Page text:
“I subsequently spent considerable time on the area contemplating the concept of duty. Mike Kiley had a complete dedication to do ‘what was right.’ Mike had already had the opportunity to walk the area – for a total of five hours. Out of curiosity, he and a buddy once got into some trouble to see what it was like. They did not enjoy it and regretted the experience.”

From an early age, Mike showed exemplary dedication and responsibility. His mother, Eileen, recounts the following episodes:

Michael was about three and a half when he and I took a train to Seattle to meet his dad (Francis Marion Kiley, Captain, U.S. Naval Reserve, served in both World Wars and was returning home after being the captain of the USS Spica in the Pacific during World War II). His ship was docked there and little Michael decided he would be a sailor after he boarded and met all the sailors. When we arrived home he insisted on a sailor outfit, so he and his younger brother (John Patrick, a marine colonel at the time of this writing, served as a rifle company commander in Vietnam in 1968-1969 and also served on the First marine Expeditionary Force staff during Operation Desert Storm, the liberation of Kuwait.) became sailors. … They had the complete outfit – cap, shoes, etc., and wore them everywhere. Later, they became soldiers, and even carried wooden rifles.

“Michael was in kindergarten and the war was over, so he became a cowboy. His dad made sure he and his brother had the full regalia, hat, boots, leather chaps, ropes, etc., and he would take them, dressed so, with a playmate to a cowboy movie every Sunday.

“He was in first grade when he came home one day and told me I had to visit his teacher. He was in trouble. On Monday I met his teacher and she had forgotten what it was all about. Then she said, ‘Oh, I had to pretend I would punish him but I was so glad he hit the other boy in the nose. He really deserved it.’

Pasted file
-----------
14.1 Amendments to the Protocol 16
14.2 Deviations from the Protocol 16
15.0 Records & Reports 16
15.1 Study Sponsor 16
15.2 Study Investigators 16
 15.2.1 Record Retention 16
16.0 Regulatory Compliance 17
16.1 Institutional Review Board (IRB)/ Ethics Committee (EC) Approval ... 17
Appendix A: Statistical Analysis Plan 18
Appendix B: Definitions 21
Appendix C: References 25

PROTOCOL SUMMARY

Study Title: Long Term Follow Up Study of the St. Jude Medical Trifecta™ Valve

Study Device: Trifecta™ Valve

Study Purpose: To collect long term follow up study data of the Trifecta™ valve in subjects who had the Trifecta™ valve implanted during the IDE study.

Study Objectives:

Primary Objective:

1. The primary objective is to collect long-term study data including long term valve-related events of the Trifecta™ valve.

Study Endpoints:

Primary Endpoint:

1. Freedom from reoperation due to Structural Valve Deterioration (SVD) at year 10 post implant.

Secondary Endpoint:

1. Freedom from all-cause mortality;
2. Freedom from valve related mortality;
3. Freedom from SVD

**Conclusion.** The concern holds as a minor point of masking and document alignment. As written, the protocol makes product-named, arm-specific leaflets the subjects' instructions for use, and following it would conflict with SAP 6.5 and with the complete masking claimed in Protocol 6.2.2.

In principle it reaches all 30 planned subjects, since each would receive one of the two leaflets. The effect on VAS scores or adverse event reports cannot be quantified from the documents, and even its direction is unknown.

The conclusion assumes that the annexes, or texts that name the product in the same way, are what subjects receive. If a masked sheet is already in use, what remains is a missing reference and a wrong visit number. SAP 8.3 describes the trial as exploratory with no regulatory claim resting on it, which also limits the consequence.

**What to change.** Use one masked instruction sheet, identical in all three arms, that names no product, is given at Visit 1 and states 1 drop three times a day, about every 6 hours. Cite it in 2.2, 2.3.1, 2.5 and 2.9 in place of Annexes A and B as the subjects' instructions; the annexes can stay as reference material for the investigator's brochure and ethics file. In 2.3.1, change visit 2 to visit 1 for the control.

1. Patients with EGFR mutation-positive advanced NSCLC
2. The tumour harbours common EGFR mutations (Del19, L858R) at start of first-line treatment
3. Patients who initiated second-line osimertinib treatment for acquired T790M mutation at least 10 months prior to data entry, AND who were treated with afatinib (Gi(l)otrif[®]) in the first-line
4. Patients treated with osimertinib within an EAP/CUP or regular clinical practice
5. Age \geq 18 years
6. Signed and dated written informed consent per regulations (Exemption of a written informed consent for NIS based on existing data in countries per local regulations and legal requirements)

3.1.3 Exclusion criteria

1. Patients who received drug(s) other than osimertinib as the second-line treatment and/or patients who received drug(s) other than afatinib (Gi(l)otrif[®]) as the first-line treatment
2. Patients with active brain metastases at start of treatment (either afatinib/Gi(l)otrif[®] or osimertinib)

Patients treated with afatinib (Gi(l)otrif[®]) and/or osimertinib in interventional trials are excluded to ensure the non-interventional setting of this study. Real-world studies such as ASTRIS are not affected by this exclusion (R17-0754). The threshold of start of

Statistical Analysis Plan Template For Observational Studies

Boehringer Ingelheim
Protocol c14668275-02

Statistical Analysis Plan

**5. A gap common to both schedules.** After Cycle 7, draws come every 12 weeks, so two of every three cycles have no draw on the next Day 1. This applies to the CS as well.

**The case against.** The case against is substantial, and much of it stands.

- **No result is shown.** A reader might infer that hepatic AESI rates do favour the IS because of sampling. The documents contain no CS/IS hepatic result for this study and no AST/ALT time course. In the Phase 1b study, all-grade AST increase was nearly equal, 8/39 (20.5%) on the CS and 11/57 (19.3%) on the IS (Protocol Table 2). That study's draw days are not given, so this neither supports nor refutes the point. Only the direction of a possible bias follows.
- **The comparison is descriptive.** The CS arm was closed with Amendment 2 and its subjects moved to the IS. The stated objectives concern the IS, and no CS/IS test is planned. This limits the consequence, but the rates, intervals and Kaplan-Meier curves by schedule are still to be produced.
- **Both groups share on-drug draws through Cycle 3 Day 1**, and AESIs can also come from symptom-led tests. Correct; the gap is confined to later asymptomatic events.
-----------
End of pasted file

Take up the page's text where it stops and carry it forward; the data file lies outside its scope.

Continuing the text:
“Once when the paperboy came to collect his money Michael decided he wanted to be a paperboy. When we moved to Long Beach he was offered a job delivering papers. We thought he was too young but his dad said, ‘If you take the job you have to stay with it,’ and he did for several years. It was good training and he never shirked anything he undertook.

“Kevin (Kevin Francis, USMA ’76, a major in the U.S. Marine Corps reserve at the time of this writing, served as fire direction officer in the Tenth Marine Regiment during the Persian Gulf Conflict. His was one of the first units into occupied Kuwait, arriving the day before the allied invasion.) was born when Michael was eleven years old and Patrick ten. The two of them and Anne Litschi, who was Michael’s age, were the godparents. Michael took this very seriously. He always looked after Kevin and, as Kevin grew older, he would advise him. Theirs was a good relationship. On Fathers’ Day when Michael was in Korea, after his father had died, Kevin asked me if it would be all right to send Mike a Fathers’ Day card. When Michael’s things were returned to me the card was there with his other mementoes. I imagine they were the youngest godparents ever.